The finale proper starts with “Flying High.” Jack’s theme plays on piano for a couple minutes. At 2:17 it segues into a dramatic flourish that Giacchino would later turn into a secondary motif for the character. At 2:58 the scene shifts to the island, where the main Lost theme plays under a two-note percussive beat. It ends with the return of the primary Trek theme from “Hollywood and Vines (5:37). Starting with this season, Giacchino would use the popular melody in all his season finales and it appears on this disc with considerable frequency, such as in the following track “The Good Shepherd.” As said earlier many of the tracks just aren’t that album-worthy, however technically good. “The Looking Glass Ceiling” starts with Ben’s theme and then goes into some skittish suspense and action. “Jintimidating Bernard” is a unique percussive cue that introduces a new suspense motif for the finale. A lot of the other suspense pieces such as “Benomination of the Temple” and parts of “Torture Me Not” and “Patchy at Best” would show up as pieces of much better cues on future albums. Of note is the Contact motif (which plays with ether three or four notes) that would get a larger role in season four (the motif kicks off Code of Conduct”). The music for Jack’s flashbacks are mostly slow soft pieces of his main theme, though he does have a unique motif for this episode (“The Fallen Hero”).

One of the advantages of listening to a complete score from an episode is seeing how the various character themes might make a small appearance. Juliet’s theme appears in fragmentary form in “Sticking to Their Guns” while Hurley’s makes a heroic blaring rescue in the otherwise dull “Act Now, Regret Later.” I’ve already covered “Hold the Phone.” After this the next major highlight is “Looking Glass Half Full.” It starts with a racing iteration of the Contact motif. At 0:46 the expectant suspense triumphantly concludes with Desmond’s theme, only for sinister horror to swell up. The Finale Action theme ensues. Then the magic happens at 2:14. Giacchino brings in the Life and Death theme, but mixes it with a character theme, a scoring tactic he would repeat several times.

“Naomi Phone Home” mixes one of the recurring suspense rhythms with the Lost theme. The excitement ends when Locke’s theme appears (1:14). After suspenseful and dark noodling the Raft theme makes its return (3:20). “Flashback” starts with dark twanging. 30 seconds in an eerie synthesizer motif starts up to create very dark, regretful ambience. Halfway through, Jack’s theme makes a final poignant statement. The album closes the end credits arrangement of the Mystery theme.

Lost Season Three is a major improvement over its predecessor. Giacchino’s careful cultivation of his web of themes and motifs really comes together here and the music is generally more thrilling in both its emotional character-driven cues and its sustained passages of action and suspense. The best part is that the music would still improve in the next season. The main drawback is the choice to present a complete score on the second disc. While the scale of music was greater (even with the small television orchestra), “Through the Looking Glass” had too much low-key suspense and emotion to present an engaging start-to-finish listen. I still highly recommend this album. The first disc is fantastic and one could always shorten the material on the second disc for a superior 100-120 minute experience.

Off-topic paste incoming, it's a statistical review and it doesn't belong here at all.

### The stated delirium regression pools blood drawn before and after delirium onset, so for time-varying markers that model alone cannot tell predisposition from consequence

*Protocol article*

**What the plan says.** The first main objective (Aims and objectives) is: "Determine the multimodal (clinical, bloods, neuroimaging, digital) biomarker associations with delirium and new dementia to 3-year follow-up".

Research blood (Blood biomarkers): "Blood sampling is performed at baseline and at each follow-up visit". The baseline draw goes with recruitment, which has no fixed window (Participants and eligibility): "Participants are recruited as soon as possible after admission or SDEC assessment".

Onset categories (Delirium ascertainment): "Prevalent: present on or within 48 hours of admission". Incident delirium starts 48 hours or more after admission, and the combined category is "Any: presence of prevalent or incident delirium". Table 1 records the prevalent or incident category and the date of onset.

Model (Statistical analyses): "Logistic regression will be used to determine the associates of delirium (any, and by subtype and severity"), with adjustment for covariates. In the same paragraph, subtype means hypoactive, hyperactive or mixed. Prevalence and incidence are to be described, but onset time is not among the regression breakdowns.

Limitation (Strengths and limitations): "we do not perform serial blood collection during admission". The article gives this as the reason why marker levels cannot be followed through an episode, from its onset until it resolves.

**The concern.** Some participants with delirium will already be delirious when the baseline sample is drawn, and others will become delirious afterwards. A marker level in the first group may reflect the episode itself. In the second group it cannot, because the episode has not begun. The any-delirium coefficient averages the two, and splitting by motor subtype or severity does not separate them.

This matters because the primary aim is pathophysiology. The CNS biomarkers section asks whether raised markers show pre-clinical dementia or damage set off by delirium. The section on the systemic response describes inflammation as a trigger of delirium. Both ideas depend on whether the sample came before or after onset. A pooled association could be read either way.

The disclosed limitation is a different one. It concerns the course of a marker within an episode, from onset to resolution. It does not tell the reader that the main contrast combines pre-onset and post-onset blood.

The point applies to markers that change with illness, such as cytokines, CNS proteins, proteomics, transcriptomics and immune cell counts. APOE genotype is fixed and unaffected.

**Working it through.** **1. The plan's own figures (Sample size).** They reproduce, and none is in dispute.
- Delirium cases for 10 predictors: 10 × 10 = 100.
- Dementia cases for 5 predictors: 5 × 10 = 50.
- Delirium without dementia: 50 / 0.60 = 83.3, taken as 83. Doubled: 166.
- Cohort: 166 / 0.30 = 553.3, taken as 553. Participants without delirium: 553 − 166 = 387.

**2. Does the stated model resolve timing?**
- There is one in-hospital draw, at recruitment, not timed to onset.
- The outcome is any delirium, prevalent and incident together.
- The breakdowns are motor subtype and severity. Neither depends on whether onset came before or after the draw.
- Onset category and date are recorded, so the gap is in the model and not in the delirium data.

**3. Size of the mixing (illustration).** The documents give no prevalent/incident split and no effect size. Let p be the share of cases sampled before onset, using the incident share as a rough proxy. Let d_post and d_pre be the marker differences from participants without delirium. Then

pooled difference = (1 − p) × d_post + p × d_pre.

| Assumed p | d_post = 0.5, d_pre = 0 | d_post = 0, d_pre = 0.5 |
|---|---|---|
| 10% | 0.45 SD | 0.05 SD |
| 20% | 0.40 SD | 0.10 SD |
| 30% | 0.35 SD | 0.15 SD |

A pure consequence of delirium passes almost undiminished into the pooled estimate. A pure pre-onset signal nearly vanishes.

Rating: (Disc One) 10/10 (Disc Two) 6/10 (Overall) 8/10


Disc One

  1. In With a Kaboom! (1:56)
  2. Main Title (composed by J.J. Abrams) (0:16)
  3. Awed and Shocked (1:34)
  4. Fool Me Twice (3:18)
  5. Pagoda of Shame (2:02)
  6. The Island (2:57)
  7. Eko of the Past (2:45)
  8. Church of Eko’s (0:58)
  9. Leggo My Eko (3:12)
  10. Romancing the Cage (1:48)
  11. Under the Knife (4:18)
  12. Teaser Time (2:52)
  13. Here Today, Gone to Maui (4:53)
  14. Distraught Desmond (3:36)
  15. Achara, Glad to See Me? (2:25)
  16. Ocean’s Apart (3:02)
  17. The Lone Hugo (3:34)
  18. Fetch Your Arm (2:24)
  19. Ain’t Talkin’ About Nothin’ (2:05)
  20. Shambala (2:04)
  21. Claire-a-Culpa (5:21)
  22. A Touching Moment (2:34)
  23. Sweet Expose (4:36)
  24. Storming Monster (1:31)
  25. Heart of Thawyer (1:51)
  26. Juliette is Lost (1:28)
  27. Beach Blanket Bonding (1:54)
  28. Rushin’ the Russian (1:06)
  29. Deadly Fertility (2:05)
  30. Dharmacide (3:56)

Disc Two

  1. Paddle Jumper (1:16)
  2. She’s Dynamite (1:16)
  3. The Good, the Bad, and the Ominous (1:07)
  4. Charlie’s Fate (2:58)
  5. Paddle Jumper Reprise (2:12)
  6. Ta-Ta Charlie (1:28)
  7. Heirloom Holiday (1:21)
  8. Greatest Hits (6:03)
  9. Flying High (6:30)
  10. The Good Shepherd (0:58)
  11. Manifesting Destiny (0:40)
  12. The Looking Glass Ceiling (3:30)
  13. Ex Marks the Jack (2:10)
  14. Jintimidating Bernard (2:42)
  15. Benomination of the Temple (0:39)
  16. An Other Dark Agenda (0:36)
  17. Kate Makes a Splash (0:32)
  18. Diving Desmond (0:47)
  19. Weapon of Mass Distraction (0:50)
  20. The Fallen Hero (0:26)
  21. Sticking to Their Guns (0:58)
  22. Torture Me Not (2:44)
  23. Through the Locke-ing Glass (2:13)
  24. The Only Pebble in the Jungle (1:31)
  25. Early Mourning Mystery (1:54)
  26. Patchy at Best (2:04)
  27. All Jack’ed Up (0:12)
  28. Hold the Phone (3:49)
  29. Code of Conduct (1:42)
  30. Act Now, Regret Later (5:11)
  31. Just What the Doctor Ordered (1:24)
  32. Hurley’s Helping Hand (1:06)
  33. Looking Glass Half Full (4:16)
  34. Jack FM (0:30)
  35. Naomi Phone Home (4:01)
  36. Flashback (4:16)
  37. End Title (0:32)